2013 December 21 Saturday
Canadian Supreme Court Ruling Extends Right Of Self Defense

Check out this article about a Canadian Supreme Court ruling in favor of the right to do prostitution in ways that reduce physical risk for becoming victims of crimes at the hands of their customers.

On Friday, the Supreme Court released its much-anticipated decision in Bedford. The central issue in that case was whether a number of prostitution-related offences are inconsistent with the Charter. The Court concluded they were. In determining the answer to that question, though, the Court shed light on a deeper one one that goes to the heart of the state-citizen relationship.

The "reasonable circumstances" under which one can defend one's home under Canadian law leave too much discretion in the hands of prosecutors. Does America have a stronger right to self defense? This Canadian commentary suggests the answer is Yes.

I would prefer a more expansive right to self defense which allows us a greater right of free association. The need to exercise one's right of self defense is a necessary consequence of the willingness of a substantial fraction of the population to violate the rights of others. I would especially like to separate myself from direct contact with people who have innate predispositions toward committing acts of violence.

Share |      By Randall Parker at 2013 December 21 12:08 PM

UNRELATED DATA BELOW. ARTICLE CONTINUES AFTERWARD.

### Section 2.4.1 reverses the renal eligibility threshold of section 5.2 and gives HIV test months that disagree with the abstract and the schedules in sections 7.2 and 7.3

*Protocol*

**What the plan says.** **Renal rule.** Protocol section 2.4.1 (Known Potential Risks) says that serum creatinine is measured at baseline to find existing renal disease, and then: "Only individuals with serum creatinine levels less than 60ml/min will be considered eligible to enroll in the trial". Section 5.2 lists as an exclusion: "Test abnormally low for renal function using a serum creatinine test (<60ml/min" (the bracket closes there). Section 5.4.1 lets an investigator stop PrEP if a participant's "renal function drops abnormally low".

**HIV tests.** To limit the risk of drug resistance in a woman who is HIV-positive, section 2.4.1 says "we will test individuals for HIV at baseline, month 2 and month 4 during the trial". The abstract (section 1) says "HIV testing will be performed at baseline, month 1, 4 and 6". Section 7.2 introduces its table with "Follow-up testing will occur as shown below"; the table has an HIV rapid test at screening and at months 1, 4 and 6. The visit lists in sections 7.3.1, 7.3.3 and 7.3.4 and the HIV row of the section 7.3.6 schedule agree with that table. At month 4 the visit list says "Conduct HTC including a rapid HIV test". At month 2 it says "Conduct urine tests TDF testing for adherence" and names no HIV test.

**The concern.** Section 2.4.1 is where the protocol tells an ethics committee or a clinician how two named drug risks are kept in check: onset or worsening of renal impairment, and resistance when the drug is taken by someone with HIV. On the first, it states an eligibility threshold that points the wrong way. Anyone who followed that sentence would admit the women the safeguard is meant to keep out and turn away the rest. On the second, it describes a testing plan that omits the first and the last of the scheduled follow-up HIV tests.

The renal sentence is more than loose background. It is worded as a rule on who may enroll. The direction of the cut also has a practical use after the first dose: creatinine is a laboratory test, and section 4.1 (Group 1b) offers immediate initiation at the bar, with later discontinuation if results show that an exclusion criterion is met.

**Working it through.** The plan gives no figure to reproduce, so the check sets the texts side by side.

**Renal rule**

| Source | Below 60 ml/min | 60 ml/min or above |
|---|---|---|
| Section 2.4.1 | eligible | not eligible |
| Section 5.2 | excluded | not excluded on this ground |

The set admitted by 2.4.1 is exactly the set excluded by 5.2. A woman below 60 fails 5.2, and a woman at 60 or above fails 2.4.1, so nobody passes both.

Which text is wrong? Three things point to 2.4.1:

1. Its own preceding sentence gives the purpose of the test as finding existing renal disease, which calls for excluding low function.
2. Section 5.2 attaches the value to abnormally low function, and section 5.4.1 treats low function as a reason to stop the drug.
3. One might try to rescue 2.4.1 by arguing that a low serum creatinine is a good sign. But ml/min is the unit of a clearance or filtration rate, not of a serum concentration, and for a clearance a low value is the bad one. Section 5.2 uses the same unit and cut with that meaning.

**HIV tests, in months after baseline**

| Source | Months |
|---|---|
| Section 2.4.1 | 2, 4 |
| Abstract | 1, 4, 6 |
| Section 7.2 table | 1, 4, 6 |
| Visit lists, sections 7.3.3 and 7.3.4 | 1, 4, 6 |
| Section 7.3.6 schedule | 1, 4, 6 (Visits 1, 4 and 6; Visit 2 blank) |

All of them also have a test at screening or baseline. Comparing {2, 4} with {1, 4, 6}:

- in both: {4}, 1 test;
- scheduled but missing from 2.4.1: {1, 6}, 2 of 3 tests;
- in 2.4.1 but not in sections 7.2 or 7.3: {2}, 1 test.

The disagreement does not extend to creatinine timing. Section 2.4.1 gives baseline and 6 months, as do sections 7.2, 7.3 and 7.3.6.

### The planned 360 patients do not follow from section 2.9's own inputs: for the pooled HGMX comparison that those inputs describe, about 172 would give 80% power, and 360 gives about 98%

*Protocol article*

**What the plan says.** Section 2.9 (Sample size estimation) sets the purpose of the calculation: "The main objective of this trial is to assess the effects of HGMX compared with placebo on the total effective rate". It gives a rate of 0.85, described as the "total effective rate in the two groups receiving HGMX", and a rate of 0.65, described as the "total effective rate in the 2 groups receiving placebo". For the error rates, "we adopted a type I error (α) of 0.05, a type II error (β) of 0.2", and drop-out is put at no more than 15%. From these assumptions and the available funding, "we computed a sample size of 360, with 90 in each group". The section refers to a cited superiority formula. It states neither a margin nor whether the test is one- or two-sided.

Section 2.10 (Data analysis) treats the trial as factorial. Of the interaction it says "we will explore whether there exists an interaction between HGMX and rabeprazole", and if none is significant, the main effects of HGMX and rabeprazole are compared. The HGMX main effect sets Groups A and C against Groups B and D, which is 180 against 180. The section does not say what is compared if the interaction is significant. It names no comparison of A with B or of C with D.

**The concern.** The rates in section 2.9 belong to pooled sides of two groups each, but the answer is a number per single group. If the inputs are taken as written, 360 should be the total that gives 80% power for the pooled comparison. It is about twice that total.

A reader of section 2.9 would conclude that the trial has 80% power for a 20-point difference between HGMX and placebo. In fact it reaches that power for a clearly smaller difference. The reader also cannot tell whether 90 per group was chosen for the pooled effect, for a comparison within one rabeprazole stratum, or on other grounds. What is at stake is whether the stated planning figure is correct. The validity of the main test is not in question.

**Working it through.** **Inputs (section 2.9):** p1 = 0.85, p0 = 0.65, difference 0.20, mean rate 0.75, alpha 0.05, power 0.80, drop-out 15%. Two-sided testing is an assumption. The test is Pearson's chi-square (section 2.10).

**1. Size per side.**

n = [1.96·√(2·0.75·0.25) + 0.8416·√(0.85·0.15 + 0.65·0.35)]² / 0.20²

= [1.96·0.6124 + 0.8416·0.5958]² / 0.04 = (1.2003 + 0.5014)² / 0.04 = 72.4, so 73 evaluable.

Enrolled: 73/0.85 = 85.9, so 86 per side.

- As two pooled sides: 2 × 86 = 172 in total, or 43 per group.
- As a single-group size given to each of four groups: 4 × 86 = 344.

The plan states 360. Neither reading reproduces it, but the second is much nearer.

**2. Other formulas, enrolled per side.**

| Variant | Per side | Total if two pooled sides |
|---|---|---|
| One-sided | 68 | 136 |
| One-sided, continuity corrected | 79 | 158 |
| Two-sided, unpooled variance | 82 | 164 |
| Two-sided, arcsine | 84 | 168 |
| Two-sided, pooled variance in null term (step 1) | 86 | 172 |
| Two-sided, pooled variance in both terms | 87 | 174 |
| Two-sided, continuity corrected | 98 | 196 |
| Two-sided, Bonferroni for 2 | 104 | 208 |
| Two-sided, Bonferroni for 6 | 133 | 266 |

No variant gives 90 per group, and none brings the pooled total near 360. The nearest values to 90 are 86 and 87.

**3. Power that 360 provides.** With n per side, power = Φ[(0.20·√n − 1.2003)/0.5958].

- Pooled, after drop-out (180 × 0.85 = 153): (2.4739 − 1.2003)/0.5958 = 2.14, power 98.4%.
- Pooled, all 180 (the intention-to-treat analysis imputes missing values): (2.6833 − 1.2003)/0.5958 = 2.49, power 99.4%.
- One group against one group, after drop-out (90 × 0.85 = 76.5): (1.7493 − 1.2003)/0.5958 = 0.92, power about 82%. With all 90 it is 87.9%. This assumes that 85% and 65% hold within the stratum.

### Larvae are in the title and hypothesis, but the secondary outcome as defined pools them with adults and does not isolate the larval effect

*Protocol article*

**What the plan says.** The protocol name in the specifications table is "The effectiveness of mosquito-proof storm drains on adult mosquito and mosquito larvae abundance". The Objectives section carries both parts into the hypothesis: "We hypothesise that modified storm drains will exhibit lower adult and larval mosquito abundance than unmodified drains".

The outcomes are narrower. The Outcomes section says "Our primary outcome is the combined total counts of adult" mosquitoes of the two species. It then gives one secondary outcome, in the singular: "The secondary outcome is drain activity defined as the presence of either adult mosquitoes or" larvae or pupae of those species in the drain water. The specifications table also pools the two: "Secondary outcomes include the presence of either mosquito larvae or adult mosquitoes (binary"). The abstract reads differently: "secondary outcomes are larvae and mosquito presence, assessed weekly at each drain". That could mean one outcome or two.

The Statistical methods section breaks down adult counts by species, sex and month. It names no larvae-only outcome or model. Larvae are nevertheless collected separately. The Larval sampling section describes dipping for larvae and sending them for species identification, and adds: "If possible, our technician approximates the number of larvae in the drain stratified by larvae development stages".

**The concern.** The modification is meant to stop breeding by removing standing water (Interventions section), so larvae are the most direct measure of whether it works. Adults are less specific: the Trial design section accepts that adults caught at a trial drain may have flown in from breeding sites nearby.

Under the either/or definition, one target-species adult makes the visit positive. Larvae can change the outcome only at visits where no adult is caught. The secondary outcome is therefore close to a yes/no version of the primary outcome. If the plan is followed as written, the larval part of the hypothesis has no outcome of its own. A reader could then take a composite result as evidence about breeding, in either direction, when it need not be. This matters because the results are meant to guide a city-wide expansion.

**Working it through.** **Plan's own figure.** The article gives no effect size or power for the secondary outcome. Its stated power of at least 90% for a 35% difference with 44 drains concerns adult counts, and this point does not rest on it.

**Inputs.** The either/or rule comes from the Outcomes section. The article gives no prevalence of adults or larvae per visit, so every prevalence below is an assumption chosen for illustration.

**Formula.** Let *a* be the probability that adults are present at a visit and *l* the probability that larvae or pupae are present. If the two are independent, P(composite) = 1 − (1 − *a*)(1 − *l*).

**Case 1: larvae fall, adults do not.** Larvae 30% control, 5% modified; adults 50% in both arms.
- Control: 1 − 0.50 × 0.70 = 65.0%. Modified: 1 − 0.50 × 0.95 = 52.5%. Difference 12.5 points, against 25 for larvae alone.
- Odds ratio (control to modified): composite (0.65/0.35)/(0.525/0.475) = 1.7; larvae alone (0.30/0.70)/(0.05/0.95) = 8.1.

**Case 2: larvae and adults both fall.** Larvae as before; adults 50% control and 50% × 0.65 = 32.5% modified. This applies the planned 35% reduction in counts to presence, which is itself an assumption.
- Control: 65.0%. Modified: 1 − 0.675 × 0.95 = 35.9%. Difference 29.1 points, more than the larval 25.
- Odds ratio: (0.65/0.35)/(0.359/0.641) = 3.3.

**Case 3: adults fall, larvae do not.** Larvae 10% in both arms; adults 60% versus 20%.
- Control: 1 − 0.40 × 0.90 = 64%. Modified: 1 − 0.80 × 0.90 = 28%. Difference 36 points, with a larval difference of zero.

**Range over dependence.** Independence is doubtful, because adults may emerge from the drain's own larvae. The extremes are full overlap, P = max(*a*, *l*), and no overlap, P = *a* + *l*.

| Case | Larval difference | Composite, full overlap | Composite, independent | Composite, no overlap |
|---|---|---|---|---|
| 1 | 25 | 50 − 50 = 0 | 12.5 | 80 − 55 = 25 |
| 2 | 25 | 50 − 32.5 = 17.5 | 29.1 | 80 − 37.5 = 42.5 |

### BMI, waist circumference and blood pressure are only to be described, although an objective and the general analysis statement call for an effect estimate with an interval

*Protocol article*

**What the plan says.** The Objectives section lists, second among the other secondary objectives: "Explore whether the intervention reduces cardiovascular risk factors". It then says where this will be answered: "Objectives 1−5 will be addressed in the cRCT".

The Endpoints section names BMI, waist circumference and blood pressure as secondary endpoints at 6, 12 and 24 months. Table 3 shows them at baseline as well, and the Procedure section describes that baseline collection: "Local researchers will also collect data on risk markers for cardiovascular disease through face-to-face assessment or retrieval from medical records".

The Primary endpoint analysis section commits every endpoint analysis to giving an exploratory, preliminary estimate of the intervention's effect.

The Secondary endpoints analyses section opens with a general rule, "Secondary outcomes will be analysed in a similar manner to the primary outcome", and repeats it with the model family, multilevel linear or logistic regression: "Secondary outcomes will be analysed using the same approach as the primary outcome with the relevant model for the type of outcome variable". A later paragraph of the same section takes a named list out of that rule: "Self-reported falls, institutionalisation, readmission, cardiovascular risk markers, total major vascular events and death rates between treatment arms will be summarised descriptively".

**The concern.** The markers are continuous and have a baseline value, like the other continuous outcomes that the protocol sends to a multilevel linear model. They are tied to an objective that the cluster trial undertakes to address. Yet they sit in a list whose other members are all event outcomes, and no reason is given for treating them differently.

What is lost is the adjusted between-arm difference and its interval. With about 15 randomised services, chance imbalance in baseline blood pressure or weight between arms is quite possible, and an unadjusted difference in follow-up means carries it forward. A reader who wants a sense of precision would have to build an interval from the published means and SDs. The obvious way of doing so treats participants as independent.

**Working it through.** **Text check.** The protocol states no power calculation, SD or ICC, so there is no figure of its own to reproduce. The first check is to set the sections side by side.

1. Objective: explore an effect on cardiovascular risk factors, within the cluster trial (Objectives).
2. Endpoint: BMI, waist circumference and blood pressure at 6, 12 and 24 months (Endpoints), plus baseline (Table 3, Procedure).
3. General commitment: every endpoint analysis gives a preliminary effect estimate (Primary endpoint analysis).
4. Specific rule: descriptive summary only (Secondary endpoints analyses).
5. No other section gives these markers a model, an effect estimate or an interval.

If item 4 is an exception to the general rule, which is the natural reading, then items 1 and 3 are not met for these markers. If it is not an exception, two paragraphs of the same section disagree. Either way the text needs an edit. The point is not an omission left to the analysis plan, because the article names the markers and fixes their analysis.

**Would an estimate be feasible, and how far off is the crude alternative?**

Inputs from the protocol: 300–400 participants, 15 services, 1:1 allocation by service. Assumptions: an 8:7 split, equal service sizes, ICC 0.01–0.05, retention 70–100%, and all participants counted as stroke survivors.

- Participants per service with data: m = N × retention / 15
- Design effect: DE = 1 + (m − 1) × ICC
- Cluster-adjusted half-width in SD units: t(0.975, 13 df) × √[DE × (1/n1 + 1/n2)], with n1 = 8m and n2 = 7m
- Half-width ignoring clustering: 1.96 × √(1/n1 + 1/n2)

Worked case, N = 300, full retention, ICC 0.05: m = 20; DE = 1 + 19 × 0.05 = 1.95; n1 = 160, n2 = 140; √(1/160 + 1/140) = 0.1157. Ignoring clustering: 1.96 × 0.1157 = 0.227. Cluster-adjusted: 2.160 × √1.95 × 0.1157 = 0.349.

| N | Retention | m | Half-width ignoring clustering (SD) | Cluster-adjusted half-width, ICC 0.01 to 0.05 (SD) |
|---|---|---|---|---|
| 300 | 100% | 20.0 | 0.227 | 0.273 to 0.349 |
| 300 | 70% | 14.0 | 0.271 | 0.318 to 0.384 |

James Bowery said at December 21, 2013 1:43 PM:

Funny, I was going to leave a comment on the IED article saying that rather than violating everyone's privacy in order to give you forewarning, some might hold the theory that they would be better off if such people were simply excluded from their environment entirely. Of course, this kind of "politics of exclusion" is central to any humane society. The only people using the 14th Amendment to impose unwanted factors on people's environment are inhuman monsters.

Abelard Lindsey said at December 21, 2013 3:56 PM:

The position of the Crown in the linked article has an interesting and very profound corollary. If a government refuses to protect citizens who engage in a particular legal activity, and at the same time, prevents them from taking measures to protect themselves, that government is actually negating the fundamental justification for the very existence of such a government. The fundamental purpose of government is to protect citizens from predation. Any government that refuses to do this negates the reason for its very existence. This is a point the article failed to mention.

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